Laying bare: Berkeley’s #MeToo moment

kathleengutierrez

On Feb. 2, the Associated Press reported that Tarana Burke, founder of the #MeToo movement, will publish a memoir. Slated to come out in 2019, her work aims to “provide survivors across the spectrum of sexual abuse a road map for healing that helps them understand that the ‘me too’ movement is more about triumph than trauma and that our wounds, though they may never fully heal, can also be the key to our survival.” Time magazine named Burke and other activists as Person of the Year for 2017 for breaking the silence surrounding sexual harassment.

Hell yes.

It’s no secret why a graduate student like me at one point might decide against reporting an incident of sexual harassment. I feared losing access to gainful employment in a highly competitive industry. I lacked faith in a reporting process that demands an intense amount of emotional sacrifice. In the fashion of patron-client ties, I felt beholden to the committees that have power over my teaching load, my pay and the direction of my early career.

On April 11, 2016, Erin Bennett, a graduate student in the department of comparative literature, and I stood in front of Dwinelle Hall to hold a press conference. That morning, we lodged an administrative complaint with the Department of Fair Employment and Housing against the University of California for mishandling of sexual harassment perpetrated by a faculty member. We discovered the slow and opaque policies for investigating claims — processes that are disproportionately stacked against students seeking institutional transparency and timely disciplinary sanctions.

Less than six months after the press conference, Erin and I were served a defamation lawsuit initiated by the faculty member.

The act of reporting is a courageous move on its own. Yet no one should have to experience how morally discouraging the entire campus reporting process was. When asked to recount events of sexual misconduct over and over in front of administrators, faculty and attorneys, I questioned the merit of my efforts. I grieved the loss of time. It took more than two years after I filed my first complaint with the Office for the Prevention of Harassment and Discrimination for the campus to finalize a decision regarding the faculty member’s employment. The faculty member was dismissed from the campus in May 2017. His defamation suit, however, is ongoing.

What seemed like a war of attrition also seemed like yet another systematic roadblock to receiving an education in an inclusive environment. I wonder what my experience at Berkeley would be like if I were a heterosexual white cisgender male graduate student. I have wondered this many times in the past three years. When I’ve raised this curiosity with faculty mentors, they have insisted that I focus on the situated intellectual position I bring to the academy as a second-generation Philippine immigrant from Los Angeles and as a child of parents who left a country besieged by a dictator. They do not deny, however, that the institutional experience is intrinsically different.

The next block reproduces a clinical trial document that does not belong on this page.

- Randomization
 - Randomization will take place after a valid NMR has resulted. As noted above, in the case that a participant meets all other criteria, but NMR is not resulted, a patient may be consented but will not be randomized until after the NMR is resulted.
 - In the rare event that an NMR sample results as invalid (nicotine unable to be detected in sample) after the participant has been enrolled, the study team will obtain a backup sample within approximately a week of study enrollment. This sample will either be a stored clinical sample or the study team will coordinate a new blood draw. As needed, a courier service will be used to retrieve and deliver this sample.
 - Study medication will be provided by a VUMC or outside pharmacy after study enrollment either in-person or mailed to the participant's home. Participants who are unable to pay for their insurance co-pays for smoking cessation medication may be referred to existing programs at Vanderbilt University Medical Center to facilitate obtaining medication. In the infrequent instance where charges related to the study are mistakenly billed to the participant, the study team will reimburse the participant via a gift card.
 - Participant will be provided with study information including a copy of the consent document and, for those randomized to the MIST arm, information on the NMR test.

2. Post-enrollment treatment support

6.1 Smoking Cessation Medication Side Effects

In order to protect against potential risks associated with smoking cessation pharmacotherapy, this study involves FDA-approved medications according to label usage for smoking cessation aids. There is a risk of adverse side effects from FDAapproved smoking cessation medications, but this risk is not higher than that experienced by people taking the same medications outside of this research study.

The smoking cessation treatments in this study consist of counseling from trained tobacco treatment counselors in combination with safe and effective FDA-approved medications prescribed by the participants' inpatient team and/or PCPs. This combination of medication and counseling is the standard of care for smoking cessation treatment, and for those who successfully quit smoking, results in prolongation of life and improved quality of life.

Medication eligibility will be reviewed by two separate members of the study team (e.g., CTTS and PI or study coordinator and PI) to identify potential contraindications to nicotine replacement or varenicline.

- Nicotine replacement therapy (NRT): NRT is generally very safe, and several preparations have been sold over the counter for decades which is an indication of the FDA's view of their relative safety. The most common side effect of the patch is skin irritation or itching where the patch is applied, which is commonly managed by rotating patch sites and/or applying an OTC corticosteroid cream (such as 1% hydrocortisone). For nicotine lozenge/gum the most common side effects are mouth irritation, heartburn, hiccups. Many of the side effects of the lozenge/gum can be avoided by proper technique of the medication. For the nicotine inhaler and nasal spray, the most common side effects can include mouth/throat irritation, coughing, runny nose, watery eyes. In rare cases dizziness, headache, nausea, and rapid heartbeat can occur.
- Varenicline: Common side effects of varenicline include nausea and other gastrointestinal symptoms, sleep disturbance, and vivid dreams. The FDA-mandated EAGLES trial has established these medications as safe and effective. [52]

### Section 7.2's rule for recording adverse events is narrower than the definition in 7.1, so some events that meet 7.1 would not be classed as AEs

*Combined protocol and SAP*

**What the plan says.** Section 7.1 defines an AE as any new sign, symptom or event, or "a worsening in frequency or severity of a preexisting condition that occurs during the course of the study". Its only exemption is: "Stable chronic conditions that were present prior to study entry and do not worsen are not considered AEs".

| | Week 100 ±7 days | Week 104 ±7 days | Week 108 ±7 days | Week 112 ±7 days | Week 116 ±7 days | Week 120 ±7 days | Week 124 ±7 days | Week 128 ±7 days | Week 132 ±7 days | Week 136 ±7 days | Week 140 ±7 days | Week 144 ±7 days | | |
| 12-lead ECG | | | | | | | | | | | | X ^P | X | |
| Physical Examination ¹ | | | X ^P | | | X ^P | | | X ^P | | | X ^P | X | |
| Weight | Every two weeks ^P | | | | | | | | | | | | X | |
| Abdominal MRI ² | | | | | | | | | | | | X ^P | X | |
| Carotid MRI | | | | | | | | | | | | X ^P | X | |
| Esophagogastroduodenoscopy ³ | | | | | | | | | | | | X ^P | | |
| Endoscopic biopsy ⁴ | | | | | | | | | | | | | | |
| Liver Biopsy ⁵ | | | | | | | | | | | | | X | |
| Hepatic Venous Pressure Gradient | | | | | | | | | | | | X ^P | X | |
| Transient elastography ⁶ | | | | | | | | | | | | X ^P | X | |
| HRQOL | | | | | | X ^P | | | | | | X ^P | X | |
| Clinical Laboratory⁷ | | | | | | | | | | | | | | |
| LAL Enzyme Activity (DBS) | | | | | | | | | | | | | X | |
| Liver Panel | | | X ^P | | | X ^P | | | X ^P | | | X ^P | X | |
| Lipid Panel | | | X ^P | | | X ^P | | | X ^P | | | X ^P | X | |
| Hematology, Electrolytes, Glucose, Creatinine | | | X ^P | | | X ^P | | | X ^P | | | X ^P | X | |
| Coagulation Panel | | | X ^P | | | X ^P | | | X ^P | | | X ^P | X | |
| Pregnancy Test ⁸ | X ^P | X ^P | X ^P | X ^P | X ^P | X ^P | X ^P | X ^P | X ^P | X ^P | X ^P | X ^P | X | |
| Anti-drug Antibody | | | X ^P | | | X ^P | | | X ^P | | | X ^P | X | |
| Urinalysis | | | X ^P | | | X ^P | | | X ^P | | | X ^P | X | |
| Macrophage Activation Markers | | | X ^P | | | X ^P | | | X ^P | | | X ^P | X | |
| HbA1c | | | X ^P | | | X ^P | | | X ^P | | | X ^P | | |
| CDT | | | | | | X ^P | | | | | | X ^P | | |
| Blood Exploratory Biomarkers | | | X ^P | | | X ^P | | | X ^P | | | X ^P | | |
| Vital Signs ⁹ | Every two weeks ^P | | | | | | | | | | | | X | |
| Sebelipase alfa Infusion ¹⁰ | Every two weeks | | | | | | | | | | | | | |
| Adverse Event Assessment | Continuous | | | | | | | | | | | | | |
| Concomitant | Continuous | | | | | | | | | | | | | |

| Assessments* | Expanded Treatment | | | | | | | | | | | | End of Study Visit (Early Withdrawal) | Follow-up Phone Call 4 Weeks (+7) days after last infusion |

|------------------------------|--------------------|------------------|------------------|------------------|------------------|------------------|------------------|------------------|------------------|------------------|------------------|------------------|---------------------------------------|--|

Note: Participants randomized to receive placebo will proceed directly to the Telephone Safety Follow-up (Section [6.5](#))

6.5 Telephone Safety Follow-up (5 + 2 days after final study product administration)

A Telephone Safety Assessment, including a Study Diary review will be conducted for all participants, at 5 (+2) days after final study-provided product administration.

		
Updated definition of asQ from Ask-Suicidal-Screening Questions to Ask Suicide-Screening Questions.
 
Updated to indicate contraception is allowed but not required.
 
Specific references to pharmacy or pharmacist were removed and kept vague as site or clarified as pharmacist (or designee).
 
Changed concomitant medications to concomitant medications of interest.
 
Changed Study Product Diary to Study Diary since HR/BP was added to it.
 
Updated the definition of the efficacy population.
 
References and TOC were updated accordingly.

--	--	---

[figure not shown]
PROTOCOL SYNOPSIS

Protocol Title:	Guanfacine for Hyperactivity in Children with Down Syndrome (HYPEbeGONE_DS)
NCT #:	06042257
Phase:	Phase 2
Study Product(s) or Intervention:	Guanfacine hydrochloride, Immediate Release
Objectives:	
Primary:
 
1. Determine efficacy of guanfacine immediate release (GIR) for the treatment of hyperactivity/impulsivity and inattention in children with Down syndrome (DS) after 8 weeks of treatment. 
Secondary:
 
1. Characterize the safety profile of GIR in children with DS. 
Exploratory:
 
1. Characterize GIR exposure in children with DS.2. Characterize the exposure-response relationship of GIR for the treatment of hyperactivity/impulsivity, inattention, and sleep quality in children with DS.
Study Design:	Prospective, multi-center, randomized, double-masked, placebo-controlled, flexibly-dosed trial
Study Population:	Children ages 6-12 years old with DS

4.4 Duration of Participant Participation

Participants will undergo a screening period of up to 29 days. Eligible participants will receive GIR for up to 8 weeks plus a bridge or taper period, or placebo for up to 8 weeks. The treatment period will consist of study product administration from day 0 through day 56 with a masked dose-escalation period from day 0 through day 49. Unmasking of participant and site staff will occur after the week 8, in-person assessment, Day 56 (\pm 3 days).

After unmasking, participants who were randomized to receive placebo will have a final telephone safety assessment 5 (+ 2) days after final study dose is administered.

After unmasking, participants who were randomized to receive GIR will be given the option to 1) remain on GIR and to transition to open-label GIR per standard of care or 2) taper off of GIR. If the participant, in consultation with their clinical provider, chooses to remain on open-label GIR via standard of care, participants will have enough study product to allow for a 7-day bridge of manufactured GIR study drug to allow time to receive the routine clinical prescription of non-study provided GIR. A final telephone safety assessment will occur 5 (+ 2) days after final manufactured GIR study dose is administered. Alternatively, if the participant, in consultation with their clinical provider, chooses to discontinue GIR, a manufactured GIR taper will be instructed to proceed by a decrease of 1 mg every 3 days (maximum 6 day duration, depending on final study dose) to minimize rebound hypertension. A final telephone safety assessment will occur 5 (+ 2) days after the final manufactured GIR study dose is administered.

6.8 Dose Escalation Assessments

The fascinating thing about trauma is how accurately the body remembers. My experience of harassment halted any physical momentum I had then as a second-year graduate student. But it was the campus that brought me to my knees.

At this very moment, the fight to expose cultures of sexual harassment and to reform systems of reporting is a triumph, as Burke observes. The fight will not be won through individual acts of martyrdom, catchy hashtags or lawsuits alone. From my experience at Berkeley, the fight is the collective work of individuals and organizations stepping in where the institution has failed.

Tyann Sorrell, Nicole Hemenway, Jolisa Wilfong, Eva Hagberg Fisher, Joanna Ong and the many anonymous complainants at Berkeley demonstrate unflinching resolve to fight. We are supported by undergraduate students, who have organized symposiums in the past several years to articulate more clearly the intersections behind this kind of oppression.

We are assisted by legal teams, such as the Oakland Law Collaborative and the First Amendment Project, that provide services to those of us unable to finance legal representation in the face of frivolous lawsuits. We collaborate with community organizations, such as GABRIELA SF, so we never assume this fight is exclusive to Berkeley, to universities, to the academy.

We stand by graduate students in the UC Student-Workers Union and the College of Environmental Design, who have organized rallies, crafted demand letters and taken on this problem as theirs. We are heard by faculty mentors, who have used their positions of institutional power to demand answers where answers were due.

Surviving this Herculean fight has been and always will be collective.

I write this op-ed an ocean away from the Berkeley campus. As I recollect my experiences over the past three years, my breathing shallows. A familiar arm pain resurfaces. I am reminded of how quickly my body responds to traumatic wounds. Wounds that, as Burke rightly points out, may never fully heal.

In January 2017, my graduate adviser, South and Southeast Asian studies professor Jeffrey Hadler, passed away after a brief battle with cancer. He was the definition of an advocate. His own politics on gender and race shifted as he witnessed my experience. Toward the end of my last official office hour visit with him, I remarked, “We’ll come out as better humans at the end of all this.” To which he replied: “Probably not. But at least we’ll be standing on the right side of history.”

I still believe him.

Kathleen Gutierrez is a campus doctoral candidate.